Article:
Temple University’s African American Studies department (AAS) has had a long and distinguished history.
The Department of AAS was established back in the 1970s, but as a small program with only a few faculty members.
However, by the mid-1980s, Temple’s AAS had emerged as one of the leading African American Studies departments in the nation.
During a recent interview, Dr. Abu Abarry, an AAS professor of 14 years who teaches African and African American literature, modern African history and folklore, recounted the early days of AAS.
Abarry explained how AAS not only became a renowned division of Temple, but also how its reputation became well known both nationally and internationally.
“It was at first a non-degree granting program which offered courses at the undergraduate level and also offered remedial courses for members of the community,” said Dr. Abarry.
By the early 1980s, the AAS, or The Department of Pan-African Studies, as it was then known, was experiencing structural difficulties.
However, a professor by the name of Dr. Molefi Kete Asante, who moved from State University of New York, Buffalo, assisted in remodeling the department.
Because of Dr. Asante’s efforts, the support of his faculty and Temple’s administration, AAS was able to receive more funding and was even able to recruit more teachers who had special qualifications and a general aspect of the AAS.
“When Dr. Asante became the chair of the AAS in 1985, he presented a new vision to the department,” Dr. Abarry said.
It was also at this time that many new courses for the department were developed.
Between the years of 1985-1987, AAS was finally able to offer students an AAS undergraduate degree.
In 1988, the graduate program was introduced as well.
Temple’s AAS then became the first department in the country to offer a Ph.D. degree in African American Studies.
“Temple has produced more than 60 Ph.D.s who are now teaching in various parts of the U.S., Europe and Africa,” said Dr. Abarry.
After directing the department for 12 years, Dr. Asante continued as chairman of AAS until he retired in 1997.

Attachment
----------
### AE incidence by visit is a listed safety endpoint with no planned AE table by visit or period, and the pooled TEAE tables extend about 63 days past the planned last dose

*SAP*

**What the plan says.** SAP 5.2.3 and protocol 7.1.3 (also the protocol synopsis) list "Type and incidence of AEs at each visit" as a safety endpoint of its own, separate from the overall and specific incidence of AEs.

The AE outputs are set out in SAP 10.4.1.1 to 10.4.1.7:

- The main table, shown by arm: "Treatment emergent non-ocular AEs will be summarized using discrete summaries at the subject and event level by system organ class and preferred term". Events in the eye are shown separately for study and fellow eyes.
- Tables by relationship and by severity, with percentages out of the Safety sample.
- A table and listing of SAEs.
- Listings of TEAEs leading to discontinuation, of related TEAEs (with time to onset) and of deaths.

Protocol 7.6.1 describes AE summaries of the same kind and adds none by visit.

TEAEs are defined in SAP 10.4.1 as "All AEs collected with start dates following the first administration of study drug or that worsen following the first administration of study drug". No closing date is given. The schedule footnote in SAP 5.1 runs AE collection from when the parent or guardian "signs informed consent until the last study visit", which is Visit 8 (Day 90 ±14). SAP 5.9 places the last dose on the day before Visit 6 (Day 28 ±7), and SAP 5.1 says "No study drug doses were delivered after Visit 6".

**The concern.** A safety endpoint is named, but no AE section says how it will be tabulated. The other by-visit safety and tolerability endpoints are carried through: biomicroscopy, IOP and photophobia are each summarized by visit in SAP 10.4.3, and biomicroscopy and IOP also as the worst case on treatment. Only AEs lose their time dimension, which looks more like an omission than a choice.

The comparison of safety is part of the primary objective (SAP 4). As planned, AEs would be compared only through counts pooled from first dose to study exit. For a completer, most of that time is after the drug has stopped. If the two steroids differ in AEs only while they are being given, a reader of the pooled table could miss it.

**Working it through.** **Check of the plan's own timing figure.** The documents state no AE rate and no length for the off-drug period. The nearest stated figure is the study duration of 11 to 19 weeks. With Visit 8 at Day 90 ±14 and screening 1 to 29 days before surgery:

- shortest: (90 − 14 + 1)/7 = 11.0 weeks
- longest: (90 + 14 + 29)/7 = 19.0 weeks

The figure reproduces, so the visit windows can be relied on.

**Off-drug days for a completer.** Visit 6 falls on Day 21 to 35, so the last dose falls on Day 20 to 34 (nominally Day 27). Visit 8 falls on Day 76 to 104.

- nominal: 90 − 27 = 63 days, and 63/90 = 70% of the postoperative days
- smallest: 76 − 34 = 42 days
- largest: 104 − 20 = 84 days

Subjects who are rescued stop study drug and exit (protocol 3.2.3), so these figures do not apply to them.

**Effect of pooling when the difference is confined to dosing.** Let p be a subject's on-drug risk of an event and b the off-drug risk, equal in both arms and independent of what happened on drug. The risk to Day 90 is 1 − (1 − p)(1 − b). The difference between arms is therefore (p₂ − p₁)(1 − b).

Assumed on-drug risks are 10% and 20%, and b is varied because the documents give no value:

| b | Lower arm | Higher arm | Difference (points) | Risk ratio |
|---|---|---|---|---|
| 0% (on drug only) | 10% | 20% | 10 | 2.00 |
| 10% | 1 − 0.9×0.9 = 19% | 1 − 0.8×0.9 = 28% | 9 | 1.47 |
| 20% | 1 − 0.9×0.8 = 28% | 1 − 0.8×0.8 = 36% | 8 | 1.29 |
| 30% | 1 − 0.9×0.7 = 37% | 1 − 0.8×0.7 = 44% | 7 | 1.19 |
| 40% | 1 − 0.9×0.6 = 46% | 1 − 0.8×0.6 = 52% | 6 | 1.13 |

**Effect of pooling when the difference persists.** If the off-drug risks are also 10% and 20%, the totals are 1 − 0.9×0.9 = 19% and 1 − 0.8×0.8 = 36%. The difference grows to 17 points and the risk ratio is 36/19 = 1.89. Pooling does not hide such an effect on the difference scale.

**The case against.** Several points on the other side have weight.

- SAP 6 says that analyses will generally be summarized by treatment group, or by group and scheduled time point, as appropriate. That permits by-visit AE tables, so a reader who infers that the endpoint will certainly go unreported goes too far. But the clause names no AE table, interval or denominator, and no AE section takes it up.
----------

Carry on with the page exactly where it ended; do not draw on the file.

He was first succeeded by Dr. Joyce Joyce and then by Dr. Nathaniel Norment Jr. in 2000.
According to Abarry, Dr. Norment worked hard to attract even more students to AAS, and made the department open and friendly towards students and faculty.
His efforts proved quite successful when AAS’s enrollment increased and it became immensely popular among both the graduate and undergraduate students.
In addition, Dr. Norment also stressed the importance of community service for AAS.
Dr. Sonja Peterson-Lewis currently holds the chair seat of the undergraduate program while Dr. Ella Forbes chairs the graduate program.
Dr. Asante currently chairs the Personnel Committee.
Dr. Abarry himself contributed to the development of AAS in its early years.
Between the years of 1990-1997, he served as the associate chairman of the department and from 1996-1998 he was also the graduate director.
Furthermore, it was Dr. Abarry who developed the Temple in Ghana program in 1992.
“Since 1993, this program has taken Temple and non-Temple students on a six week study tour in Ghana,” Dr. Abarry said.
Roshida Hernandez, a junior who took “Africa in the 20th Century,” last semester, strongly encouraged other students to take classes within the department.
“I think it’s good that we are getting black representation here at Temple,” Hernandez said.
“I think that it is important that not only African American students, but all students of all races should be aware of our culture and history.”
According to its mission statement, AAS’s goal is to “prepare its majors and minors to take roles of effective agency, participation, and leadership in the intellectual, research and social activist domains of professional and community life.”
Amber Grier can be reached at email@example.com